Semi-Automatics rarely used in crimes
A recent letter to the editor criticizing an NRA recommendation to have armed security at all schools showed a total lack of knowledge of firearms. Obviously, the author does not know the difference between a fully automatic firearm and a semi-automatic firearm.
In the recent Newtown, Conn., and Aurora, Colo., shootings, the rifles used were AR-15 patterned semi-automatics: one trigger-pull -- one shot. There were no fully automatic firearms used.
Fully automatic firearms rarely are used in crimes. To my knowledge, the last time a fully automatic rifle was used in a well-known shooting was in the infamous 1997 North Hollywood bank robbery shootout.
There is a popular misconception, even among members of the news media, that the firearms used in recent mass shootings fire more than one round per trigger-pull. That is simply not the case.
AR-15 style rifles use the same operating system as most .22 rifles and semi-automatic shotguns. Semi-automatic designed firearms have been in use since the 1890s and have been widely used all these years for hunting and target shooting. Even the often vilified AR-15 has many hunting applications and is used in a number of competitive shooting competitions.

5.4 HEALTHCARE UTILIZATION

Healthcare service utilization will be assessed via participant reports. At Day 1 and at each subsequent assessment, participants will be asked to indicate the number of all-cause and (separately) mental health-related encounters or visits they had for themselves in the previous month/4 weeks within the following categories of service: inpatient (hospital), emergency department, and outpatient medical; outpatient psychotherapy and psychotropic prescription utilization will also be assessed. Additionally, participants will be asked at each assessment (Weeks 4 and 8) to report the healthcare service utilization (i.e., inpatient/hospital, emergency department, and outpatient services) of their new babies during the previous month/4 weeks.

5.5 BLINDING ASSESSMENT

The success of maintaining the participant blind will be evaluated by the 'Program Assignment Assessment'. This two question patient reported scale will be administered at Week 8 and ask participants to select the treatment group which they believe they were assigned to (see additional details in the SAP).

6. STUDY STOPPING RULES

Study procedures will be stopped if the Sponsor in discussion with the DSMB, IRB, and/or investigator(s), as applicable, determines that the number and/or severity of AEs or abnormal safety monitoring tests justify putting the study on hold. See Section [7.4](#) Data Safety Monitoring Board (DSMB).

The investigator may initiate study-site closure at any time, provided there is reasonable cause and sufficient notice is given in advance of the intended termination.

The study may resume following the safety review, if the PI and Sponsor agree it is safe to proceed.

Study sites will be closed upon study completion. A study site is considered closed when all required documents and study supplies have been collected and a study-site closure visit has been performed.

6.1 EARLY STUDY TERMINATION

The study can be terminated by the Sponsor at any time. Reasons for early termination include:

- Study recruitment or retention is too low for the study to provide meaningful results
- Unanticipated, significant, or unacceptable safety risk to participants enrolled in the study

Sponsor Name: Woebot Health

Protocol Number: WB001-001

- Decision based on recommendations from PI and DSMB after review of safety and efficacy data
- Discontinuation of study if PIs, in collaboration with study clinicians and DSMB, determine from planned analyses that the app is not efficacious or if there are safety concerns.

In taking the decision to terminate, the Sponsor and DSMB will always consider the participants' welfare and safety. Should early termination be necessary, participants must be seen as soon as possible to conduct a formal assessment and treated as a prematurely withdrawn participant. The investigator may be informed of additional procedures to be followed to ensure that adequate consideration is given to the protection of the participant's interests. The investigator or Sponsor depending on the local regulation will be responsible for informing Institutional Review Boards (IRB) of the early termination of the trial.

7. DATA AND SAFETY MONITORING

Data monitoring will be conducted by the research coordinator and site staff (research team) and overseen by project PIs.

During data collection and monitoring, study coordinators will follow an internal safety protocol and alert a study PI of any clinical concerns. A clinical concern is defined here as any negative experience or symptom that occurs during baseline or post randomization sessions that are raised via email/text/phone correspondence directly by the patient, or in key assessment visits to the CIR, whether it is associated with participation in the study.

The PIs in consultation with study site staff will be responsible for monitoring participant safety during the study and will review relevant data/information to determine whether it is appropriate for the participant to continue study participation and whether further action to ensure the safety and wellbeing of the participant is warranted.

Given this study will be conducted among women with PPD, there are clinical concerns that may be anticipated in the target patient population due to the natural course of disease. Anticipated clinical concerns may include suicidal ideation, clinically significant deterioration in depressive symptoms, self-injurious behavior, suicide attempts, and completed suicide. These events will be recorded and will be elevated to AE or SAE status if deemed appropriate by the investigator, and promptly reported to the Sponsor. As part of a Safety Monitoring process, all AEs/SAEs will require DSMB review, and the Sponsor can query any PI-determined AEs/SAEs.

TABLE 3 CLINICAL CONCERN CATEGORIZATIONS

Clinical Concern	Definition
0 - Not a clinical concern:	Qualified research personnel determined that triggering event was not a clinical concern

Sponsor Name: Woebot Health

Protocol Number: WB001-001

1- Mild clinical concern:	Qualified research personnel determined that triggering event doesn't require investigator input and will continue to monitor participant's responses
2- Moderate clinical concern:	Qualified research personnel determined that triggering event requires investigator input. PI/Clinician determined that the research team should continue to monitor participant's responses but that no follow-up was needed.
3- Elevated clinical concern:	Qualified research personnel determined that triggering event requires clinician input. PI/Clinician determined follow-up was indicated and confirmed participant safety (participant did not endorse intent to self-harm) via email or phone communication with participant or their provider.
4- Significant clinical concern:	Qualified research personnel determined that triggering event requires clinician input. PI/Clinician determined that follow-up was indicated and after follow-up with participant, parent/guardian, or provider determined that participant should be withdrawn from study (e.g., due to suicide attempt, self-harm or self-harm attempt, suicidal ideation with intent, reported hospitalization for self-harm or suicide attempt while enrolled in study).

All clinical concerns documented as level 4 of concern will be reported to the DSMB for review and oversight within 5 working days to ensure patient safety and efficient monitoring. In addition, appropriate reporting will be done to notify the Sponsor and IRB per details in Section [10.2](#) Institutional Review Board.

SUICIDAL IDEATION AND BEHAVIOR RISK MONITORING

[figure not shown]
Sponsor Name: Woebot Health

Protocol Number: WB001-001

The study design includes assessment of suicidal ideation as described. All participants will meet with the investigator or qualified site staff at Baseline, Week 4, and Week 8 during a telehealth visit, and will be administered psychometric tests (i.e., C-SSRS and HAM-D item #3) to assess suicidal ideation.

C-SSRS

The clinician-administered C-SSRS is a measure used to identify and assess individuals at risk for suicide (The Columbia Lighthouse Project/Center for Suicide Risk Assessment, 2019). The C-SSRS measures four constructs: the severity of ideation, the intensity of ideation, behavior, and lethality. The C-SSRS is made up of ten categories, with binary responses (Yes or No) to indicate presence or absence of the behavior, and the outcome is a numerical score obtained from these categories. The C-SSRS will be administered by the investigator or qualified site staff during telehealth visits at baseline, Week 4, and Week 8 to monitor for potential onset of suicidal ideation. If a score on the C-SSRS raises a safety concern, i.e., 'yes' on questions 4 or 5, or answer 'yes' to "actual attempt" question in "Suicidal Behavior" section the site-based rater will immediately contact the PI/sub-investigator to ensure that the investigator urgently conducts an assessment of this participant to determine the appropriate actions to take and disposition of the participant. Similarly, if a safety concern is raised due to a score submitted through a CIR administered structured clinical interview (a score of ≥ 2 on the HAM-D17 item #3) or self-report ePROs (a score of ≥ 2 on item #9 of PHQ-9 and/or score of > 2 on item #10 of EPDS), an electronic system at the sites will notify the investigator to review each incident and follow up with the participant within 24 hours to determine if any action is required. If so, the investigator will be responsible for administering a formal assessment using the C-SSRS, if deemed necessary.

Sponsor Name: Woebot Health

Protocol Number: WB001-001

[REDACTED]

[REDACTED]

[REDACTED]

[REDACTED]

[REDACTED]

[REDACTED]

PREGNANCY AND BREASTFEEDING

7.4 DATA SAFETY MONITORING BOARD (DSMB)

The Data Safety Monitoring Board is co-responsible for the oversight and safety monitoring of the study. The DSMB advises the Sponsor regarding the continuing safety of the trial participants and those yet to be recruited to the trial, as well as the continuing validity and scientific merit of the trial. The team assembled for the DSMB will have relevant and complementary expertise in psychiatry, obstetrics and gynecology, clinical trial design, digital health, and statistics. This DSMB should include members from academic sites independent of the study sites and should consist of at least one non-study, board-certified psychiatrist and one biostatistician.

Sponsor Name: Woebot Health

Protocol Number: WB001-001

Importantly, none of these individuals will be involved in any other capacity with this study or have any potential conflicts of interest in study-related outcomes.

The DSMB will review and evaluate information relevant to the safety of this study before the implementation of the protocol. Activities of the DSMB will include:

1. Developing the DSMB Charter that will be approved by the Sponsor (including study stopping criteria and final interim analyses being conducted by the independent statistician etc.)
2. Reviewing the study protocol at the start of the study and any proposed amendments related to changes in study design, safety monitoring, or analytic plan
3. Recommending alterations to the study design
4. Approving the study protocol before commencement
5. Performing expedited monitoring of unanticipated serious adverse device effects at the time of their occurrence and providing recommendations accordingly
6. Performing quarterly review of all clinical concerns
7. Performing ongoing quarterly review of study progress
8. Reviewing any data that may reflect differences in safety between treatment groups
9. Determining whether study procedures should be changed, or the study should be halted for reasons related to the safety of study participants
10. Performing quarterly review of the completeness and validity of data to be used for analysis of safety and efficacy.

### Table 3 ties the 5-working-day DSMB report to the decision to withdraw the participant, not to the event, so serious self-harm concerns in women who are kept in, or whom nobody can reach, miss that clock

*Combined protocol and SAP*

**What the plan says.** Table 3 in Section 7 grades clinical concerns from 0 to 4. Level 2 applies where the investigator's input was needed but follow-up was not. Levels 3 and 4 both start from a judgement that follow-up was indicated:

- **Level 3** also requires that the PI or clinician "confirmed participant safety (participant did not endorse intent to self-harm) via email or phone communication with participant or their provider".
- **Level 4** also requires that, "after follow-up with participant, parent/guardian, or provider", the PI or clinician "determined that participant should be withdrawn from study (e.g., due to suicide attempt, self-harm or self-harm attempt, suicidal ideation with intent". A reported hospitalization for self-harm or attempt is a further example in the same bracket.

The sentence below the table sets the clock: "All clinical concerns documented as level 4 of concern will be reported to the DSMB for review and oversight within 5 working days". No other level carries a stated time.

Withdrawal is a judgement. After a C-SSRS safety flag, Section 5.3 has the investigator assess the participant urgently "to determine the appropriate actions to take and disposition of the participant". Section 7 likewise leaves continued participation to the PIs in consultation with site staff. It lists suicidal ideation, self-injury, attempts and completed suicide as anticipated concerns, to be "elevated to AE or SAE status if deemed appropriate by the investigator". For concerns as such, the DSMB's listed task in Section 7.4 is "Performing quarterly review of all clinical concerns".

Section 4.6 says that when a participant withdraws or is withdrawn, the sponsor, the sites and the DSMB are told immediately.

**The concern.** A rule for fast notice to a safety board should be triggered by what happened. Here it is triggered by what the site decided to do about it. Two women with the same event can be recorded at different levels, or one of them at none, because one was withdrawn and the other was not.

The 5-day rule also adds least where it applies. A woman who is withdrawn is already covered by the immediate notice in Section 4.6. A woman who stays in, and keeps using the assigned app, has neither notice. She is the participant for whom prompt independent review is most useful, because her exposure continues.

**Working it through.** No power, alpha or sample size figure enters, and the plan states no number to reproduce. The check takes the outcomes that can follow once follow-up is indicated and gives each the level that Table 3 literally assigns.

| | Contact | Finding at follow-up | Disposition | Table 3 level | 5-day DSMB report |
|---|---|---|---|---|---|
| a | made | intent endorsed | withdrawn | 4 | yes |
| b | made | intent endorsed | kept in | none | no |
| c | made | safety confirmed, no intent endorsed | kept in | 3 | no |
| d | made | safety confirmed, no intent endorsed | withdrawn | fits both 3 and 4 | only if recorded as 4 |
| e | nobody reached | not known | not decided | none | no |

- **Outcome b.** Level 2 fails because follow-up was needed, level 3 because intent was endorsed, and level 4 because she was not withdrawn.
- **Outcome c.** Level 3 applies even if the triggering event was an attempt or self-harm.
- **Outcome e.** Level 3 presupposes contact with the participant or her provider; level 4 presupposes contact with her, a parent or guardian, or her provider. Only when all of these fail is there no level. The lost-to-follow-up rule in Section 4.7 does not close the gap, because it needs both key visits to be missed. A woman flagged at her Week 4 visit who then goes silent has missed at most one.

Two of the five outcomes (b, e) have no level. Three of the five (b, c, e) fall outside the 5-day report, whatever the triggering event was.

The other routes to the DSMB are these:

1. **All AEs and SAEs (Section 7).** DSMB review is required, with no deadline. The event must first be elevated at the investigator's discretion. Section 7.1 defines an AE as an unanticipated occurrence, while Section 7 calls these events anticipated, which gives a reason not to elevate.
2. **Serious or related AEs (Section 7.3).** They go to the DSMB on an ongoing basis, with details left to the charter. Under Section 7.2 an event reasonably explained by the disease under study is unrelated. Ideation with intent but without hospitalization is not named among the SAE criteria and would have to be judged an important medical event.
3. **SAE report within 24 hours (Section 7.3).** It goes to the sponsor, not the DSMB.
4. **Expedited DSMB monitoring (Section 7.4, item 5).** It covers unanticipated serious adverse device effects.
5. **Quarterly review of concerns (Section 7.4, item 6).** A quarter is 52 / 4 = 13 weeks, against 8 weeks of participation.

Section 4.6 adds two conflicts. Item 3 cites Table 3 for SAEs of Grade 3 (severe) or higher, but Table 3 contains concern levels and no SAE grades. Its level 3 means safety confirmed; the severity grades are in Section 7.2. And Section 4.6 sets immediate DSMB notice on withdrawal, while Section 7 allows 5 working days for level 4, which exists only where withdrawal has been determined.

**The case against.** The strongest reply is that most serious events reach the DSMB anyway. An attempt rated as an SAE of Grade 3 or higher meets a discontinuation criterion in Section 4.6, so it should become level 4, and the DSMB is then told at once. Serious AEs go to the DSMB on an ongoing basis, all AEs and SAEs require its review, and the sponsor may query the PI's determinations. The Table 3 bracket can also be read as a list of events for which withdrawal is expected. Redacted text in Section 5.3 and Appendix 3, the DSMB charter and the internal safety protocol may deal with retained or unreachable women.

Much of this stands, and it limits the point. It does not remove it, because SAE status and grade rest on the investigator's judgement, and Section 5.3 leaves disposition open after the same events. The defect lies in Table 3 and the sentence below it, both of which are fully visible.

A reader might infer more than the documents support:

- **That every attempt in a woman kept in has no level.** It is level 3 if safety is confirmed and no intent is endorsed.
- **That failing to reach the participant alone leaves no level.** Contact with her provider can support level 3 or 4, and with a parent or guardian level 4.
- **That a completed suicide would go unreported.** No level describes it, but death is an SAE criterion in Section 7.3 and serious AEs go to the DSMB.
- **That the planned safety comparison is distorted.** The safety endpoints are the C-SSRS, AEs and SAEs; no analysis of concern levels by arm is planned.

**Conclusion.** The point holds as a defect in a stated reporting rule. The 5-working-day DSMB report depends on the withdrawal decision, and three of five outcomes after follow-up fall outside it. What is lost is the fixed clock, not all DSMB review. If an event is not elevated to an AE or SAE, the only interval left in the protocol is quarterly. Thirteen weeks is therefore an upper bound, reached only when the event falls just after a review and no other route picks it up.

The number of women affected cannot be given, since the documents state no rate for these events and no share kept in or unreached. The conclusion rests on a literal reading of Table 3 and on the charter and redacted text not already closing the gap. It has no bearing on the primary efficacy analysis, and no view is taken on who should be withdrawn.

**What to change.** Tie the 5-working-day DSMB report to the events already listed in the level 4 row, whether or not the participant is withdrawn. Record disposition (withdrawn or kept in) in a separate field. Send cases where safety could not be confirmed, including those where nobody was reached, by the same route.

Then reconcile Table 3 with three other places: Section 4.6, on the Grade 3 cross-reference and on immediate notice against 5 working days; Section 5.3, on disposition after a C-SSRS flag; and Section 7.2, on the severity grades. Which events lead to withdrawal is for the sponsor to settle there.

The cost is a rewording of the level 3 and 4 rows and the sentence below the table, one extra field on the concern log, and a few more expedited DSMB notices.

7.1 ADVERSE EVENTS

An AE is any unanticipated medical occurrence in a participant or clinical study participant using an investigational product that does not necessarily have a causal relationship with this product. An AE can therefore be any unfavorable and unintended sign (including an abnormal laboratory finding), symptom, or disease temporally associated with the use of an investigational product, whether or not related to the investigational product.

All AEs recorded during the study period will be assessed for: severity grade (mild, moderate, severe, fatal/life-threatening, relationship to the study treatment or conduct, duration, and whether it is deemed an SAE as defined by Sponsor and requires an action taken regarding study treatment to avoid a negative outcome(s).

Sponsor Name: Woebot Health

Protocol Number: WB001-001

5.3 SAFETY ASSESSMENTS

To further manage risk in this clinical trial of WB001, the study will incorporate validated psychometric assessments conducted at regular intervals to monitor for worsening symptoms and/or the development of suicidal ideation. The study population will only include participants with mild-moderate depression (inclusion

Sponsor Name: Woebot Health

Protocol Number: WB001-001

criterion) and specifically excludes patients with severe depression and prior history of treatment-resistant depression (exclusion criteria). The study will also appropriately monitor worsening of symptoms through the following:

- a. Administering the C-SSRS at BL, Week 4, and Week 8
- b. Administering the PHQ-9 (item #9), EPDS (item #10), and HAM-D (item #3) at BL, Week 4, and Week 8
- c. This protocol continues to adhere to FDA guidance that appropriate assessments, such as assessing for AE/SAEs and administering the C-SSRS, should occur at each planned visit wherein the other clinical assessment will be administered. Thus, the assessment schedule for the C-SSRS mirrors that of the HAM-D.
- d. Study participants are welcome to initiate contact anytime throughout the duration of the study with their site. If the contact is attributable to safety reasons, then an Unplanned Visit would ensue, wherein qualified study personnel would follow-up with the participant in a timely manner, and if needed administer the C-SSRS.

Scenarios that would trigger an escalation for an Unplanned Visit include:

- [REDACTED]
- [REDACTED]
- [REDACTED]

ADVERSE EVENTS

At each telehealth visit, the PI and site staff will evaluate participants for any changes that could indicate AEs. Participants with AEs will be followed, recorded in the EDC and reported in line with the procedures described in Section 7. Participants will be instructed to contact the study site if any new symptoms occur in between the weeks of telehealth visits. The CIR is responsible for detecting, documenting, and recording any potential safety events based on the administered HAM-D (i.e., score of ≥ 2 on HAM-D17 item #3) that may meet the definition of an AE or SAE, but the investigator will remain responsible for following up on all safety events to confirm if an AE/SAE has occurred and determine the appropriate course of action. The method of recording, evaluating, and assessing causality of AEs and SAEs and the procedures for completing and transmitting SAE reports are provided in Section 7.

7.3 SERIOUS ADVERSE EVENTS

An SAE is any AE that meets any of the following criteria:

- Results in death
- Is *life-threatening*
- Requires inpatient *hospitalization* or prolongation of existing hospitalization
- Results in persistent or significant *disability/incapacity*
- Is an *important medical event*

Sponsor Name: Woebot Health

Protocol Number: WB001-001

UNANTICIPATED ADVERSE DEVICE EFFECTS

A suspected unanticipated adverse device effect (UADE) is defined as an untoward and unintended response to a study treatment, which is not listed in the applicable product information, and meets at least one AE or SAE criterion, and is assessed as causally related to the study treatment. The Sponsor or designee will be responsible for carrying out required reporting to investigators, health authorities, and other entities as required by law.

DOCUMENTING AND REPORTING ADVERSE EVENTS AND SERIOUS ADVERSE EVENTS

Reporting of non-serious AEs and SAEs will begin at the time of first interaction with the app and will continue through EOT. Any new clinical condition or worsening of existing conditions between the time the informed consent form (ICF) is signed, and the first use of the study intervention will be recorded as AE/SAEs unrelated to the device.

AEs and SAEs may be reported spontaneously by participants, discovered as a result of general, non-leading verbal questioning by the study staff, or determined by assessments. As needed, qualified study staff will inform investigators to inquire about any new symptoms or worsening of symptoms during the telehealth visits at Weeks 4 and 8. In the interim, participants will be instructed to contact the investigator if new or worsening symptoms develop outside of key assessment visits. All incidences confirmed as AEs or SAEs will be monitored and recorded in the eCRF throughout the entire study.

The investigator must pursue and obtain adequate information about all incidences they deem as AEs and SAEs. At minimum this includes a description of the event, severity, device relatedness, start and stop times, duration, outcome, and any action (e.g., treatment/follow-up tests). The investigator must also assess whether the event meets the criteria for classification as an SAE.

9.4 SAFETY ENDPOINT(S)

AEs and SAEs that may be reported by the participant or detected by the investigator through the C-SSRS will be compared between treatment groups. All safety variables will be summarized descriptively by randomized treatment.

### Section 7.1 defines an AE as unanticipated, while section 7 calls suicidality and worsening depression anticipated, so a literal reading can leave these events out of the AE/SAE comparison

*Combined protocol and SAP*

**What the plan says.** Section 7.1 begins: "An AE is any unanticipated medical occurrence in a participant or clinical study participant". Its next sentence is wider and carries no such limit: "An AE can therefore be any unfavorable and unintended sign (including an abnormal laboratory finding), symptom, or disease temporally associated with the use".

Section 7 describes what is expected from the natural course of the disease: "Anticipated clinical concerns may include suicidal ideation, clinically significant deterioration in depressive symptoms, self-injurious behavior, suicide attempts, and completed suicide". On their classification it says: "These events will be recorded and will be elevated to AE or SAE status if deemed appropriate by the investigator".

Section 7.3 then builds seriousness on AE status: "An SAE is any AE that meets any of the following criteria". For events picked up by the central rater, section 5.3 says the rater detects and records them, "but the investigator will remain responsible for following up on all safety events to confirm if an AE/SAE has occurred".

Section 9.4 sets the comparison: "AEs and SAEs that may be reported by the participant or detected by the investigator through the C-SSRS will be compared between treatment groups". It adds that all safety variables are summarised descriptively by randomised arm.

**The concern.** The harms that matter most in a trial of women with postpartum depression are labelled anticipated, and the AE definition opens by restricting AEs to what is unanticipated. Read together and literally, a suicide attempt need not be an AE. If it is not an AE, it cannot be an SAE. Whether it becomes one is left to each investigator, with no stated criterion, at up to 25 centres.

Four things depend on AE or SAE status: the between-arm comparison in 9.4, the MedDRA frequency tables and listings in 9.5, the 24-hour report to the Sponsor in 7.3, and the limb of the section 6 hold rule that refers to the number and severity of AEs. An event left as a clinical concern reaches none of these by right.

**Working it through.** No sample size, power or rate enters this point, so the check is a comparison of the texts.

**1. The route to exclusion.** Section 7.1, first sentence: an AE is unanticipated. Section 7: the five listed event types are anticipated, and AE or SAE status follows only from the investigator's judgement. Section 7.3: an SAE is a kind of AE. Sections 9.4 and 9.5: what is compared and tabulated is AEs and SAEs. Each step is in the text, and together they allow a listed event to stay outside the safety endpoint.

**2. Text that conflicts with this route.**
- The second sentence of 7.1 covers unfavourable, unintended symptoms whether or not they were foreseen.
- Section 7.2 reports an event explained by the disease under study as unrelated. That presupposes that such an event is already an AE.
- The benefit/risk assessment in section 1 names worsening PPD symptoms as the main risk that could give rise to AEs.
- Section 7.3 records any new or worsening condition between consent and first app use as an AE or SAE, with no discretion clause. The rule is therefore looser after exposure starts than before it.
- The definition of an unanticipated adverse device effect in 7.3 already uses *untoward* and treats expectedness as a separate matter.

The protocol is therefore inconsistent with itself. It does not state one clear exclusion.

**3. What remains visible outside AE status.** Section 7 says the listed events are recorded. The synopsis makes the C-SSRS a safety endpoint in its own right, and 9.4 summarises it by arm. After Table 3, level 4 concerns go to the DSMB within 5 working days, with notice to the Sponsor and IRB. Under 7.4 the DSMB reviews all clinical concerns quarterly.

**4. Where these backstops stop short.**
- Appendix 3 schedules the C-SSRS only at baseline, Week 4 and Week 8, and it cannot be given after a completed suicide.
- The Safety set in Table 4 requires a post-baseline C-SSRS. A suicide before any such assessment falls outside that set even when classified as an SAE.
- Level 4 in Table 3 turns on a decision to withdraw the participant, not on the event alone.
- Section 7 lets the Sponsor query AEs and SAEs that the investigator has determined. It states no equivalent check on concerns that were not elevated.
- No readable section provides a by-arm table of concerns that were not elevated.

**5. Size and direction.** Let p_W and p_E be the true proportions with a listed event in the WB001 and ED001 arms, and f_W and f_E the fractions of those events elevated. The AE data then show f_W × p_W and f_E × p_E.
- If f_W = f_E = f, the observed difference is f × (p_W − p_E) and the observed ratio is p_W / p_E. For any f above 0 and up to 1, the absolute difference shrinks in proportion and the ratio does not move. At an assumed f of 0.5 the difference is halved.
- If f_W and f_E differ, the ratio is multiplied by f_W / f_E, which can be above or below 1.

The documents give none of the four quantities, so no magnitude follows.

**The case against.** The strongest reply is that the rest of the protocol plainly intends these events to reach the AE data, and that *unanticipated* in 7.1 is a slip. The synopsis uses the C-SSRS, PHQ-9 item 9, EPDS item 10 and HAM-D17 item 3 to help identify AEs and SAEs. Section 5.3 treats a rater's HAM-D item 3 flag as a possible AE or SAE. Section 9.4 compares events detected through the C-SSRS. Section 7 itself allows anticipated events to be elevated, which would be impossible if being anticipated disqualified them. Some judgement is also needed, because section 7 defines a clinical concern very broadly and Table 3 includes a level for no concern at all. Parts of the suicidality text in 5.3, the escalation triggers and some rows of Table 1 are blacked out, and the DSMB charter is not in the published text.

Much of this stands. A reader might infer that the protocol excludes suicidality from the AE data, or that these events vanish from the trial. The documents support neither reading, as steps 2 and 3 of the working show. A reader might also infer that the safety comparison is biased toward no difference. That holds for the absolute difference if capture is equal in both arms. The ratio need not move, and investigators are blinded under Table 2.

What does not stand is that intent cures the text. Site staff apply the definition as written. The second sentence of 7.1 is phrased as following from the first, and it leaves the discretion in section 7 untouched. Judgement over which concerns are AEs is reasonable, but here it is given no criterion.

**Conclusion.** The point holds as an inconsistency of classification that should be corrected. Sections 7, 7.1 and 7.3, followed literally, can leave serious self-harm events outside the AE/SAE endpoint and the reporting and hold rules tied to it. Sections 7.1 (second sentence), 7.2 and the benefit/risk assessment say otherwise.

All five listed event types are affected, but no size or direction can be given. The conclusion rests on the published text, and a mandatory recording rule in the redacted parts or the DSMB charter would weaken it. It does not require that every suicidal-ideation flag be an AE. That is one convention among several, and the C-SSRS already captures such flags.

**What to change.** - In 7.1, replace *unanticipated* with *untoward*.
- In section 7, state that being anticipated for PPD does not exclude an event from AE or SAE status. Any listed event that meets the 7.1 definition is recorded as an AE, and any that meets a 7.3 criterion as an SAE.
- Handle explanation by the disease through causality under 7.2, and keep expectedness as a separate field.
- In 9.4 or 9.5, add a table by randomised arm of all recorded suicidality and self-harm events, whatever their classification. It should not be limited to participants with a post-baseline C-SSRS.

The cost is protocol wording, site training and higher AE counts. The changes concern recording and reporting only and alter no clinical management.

Conservatives can carry baggage, too
In recent column on the political comeback of disgraced former New York City Congressman Anthony Weiner, columnist Ron Hart writes, "Only in liberal, Northern, big-city politics can such a candidate with so much baggage even think about a comeback."
Apparently Mr. Hart is unaware of the fact that disgraced former South Carolina Gov. Mark Sanford, who turned "hiking the Appalachian Trail" into a euphemism for cheating on one's wife, is already in the midst of such a comeback in his home state, where he is running for Congress.
Sanford is a conservative Republican, he is Southern and he is running in a rural district. Perhaps Mr. Hart should consider that no party, ideology or region has a monopoly on philandering, ambitious, ego-maniacal politicians.
DAVID B. COE, Sewanee, Tenn.